When producing beef-and-cattle-based farm animal products, you should aim with forages to provide the majority of the food for your herd. However, many cattle farmers are challenged with forage growth issues like changes in forage quality, lack of rain, excessive heat, and rising costs of hay. This article will show you several cost effective alternatives and supplements that you can feed your animals during summer to minimize heat stress among cattle and give them enough nutrition for optimal growth and health. A healthy herd that is fed mostly grass-based forages rarely needs any medical attention or antibiotics, and they are ecologically friendly without any negative side effects.
Maximize pasture forages
Many areas of the United States will experience droughts during this time of year due to climatic changes and the seasons. This will reduce the amount of forage harvested as hay and grasses available as forage at the pastures as standing forage. Pasture management and cattle management measures are needed to lessen the effects of droughts during this time of year when the feed availability is scarce. Consider applying multiple strategies to increase and stretch the forage supply. Also consider forage supplements.
In order to stretch your forages and increase the growth of your pasture, you should consider the following strategies:
Increasing forage growth: Adding adequate moisture and organic ertilizers to the soil can increase forage growth. Your forage growth and pasture grass growth also depends on daylight lengths and favorable temperature. Timing and the amount of fertilizer you use per area of land plays a key role in proper growth of your pasture. Limpograss, Stargrass, and other warm season perennials have a higher potential of growth during the fall and probably will provide more forage production bahiagrass
Grazing by rotation: Instead of constantly grazing your cattle on the same pasture, graze your herd on different pastures by rotation. This will allow a suitable period of rest between subsequent grazing for grasses to recover and grow to proper height before being grazed again.
Feeding hay: Grasses converted to hay can be preserved and fed to the animals during feed shortages. It may be possible to use hay harvested from your pasture instead of buying high priced hay from other sources. Consider storing hay in a manner to minimize weathering losses.
Feeding young grasses: Planting annual forages such as rye, oats, wheat, and ryegrass can produce good yields of high-quality forages. Rainfall and temperatures are favorable. Also consider planting summer annuals to bridge gaps in perennial forage production.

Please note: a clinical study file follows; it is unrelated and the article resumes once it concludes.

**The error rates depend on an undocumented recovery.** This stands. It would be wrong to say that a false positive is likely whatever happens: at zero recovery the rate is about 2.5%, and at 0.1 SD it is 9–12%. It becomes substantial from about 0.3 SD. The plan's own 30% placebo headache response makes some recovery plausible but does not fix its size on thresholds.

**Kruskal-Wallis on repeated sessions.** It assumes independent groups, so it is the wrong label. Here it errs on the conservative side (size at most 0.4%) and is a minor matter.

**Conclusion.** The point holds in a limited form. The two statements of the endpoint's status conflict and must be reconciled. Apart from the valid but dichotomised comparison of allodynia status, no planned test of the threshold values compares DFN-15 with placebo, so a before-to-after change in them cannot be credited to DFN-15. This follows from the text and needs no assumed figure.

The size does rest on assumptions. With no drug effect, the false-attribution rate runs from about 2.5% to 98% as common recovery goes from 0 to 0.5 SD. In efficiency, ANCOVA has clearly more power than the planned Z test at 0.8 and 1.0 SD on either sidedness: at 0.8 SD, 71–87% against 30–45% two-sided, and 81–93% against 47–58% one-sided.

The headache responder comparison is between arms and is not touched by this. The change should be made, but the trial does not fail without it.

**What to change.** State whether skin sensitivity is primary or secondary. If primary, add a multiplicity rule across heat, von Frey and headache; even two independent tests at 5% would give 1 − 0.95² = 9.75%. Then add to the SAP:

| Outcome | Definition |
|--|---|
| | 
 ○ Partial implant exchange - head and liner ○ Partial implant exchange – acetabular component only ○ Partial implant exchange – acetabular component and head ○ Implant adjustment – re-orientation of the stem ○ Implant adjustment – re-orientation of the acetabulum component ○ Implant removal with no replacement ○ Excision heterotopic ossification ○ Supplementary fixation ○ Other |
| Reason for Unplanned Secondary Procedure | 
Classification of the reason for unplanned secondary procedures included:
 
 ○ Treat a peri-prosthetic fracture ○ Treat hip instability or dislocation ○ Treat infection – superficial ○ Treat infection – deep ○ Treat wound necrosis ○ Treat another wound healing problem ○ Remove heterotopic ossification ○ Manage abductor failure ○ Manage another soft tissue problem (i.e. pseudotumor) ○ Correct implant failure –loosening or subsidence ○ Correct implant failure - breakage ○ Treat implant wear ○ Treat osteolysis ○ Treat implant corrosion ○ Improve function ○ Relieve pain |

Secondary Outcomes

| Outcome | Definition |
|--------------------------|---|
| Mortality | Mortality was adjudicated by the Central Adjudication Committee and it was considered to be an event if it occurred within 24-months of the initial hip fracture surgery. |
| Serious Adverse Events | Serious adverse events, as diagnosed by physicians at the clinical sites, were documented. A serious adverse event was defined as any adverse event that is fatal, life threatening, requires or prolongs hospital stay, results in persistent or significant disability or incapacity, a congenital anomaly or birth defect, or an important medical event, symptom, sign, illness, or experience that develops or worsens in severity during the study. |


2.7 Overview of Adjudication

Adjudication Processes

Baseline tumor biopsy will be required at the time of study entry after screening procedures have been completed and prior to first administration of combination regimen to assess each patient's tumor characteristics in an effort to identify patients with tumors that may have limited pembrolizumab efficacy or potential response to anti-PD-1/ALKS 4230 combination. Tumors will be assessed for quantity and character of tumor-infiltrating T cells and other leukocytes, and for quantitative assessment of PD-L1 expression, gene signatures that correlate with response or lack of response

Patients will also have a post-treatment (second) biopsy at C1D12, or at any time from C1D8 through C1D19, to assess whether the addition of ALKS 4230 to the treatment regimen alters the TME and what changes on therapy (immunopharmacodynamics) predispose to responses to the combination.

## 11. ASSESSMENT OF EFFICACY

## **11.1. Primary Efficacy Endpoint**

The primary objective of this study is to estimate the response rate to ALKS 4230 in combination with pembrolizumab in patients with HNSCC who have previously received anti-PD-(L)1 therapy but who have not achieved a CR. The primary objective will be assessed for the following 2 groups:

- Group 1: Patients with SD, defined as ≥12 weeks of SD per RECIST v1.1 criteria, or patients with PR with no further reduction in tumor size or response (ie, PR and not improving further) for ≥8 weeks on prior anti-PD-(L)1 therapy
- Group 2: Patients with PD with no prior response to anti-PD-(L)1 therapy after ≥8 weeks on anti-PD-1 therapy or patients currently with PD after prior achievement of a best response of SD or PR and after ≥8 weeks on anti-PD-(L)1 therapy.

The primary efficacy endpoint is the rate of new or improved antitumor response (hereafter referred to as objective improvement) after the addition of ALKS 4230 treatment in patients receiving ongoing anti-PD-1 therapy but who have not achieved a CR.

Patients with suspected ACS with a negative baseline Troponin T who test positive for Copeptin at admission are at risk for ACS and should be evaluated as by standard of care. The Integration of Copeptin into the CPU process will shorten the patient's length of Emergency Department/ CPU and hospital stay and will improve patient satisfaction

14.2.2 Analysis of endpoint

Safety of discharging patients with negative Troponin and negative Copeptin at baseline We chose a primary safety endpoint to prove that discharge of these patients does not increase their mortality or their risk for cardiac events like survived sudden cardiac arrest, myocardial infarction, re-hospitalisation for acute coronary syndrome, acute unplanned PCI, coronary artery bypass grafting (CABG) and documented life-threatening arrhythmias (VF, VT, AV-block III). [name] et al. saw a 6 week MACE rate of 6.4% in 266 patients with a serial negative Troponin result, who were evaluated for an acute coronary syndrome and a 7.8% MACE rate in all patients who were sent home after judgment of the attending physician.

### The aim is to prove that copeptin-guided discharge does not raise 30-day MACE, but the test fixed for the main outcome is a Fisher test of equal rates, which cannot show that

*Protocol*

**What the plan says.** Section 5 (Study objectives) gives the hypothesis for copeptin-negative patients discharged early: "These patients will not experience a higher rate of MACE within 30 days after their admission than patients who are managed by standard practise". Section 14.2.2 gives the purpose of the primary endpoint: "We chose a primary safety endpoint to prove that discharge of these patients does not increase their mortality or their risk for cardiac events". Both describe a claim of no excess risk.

Producing micro-green fodder: In most mixed crop–livestock systems, the main animal feed consists of crop residues. Using crop residue as feed and using animal manure as fertilizer can ensure the future of crop cultivation. Instead of buying grass or bales of hay that can run up your feeding costs, you can easily grow your own micro-green fodders with your own DIY systems available from us. You can also buy “feed in a box” as per your requirements. Growing micro-green fodders yourself is easy and requires very little water, space, time and efforts.
Wean calves early: Wean and sell calves early so that you can reduce pressure and feeding costs on mature cows. It will also reduce the nutrition and food requirements for your herd during feed shortages.
Sell cows: Retain only the cows that are productive for your herd. Cull cows with no teeth, bad eyes, bad legs, bad physical condition, or poor calves.
Feeding supplest: Feeding supplements can stretch the pasture grasses and give your pasture adequate rest. Feeding supplements are important especially when grazing lower quality residual forage.
Optimize Cattle Performance
You may not always have enough forage to meet the nutrition requirements of your herd in quality and quantity of your forages. Cattle owners can evaluate the nutritional status using the body condition score (BCS). (Source: Strategies for Cost-Effective Supplementation of Beef Cattle) Cattle body condition scores indicate the pregnancy rates and reproduction rates of cows.
To learn more about cattle management, feed management and supplement strategies, and micro-green fodder, please contact us.
Source: Sustainable Livestock Nutrition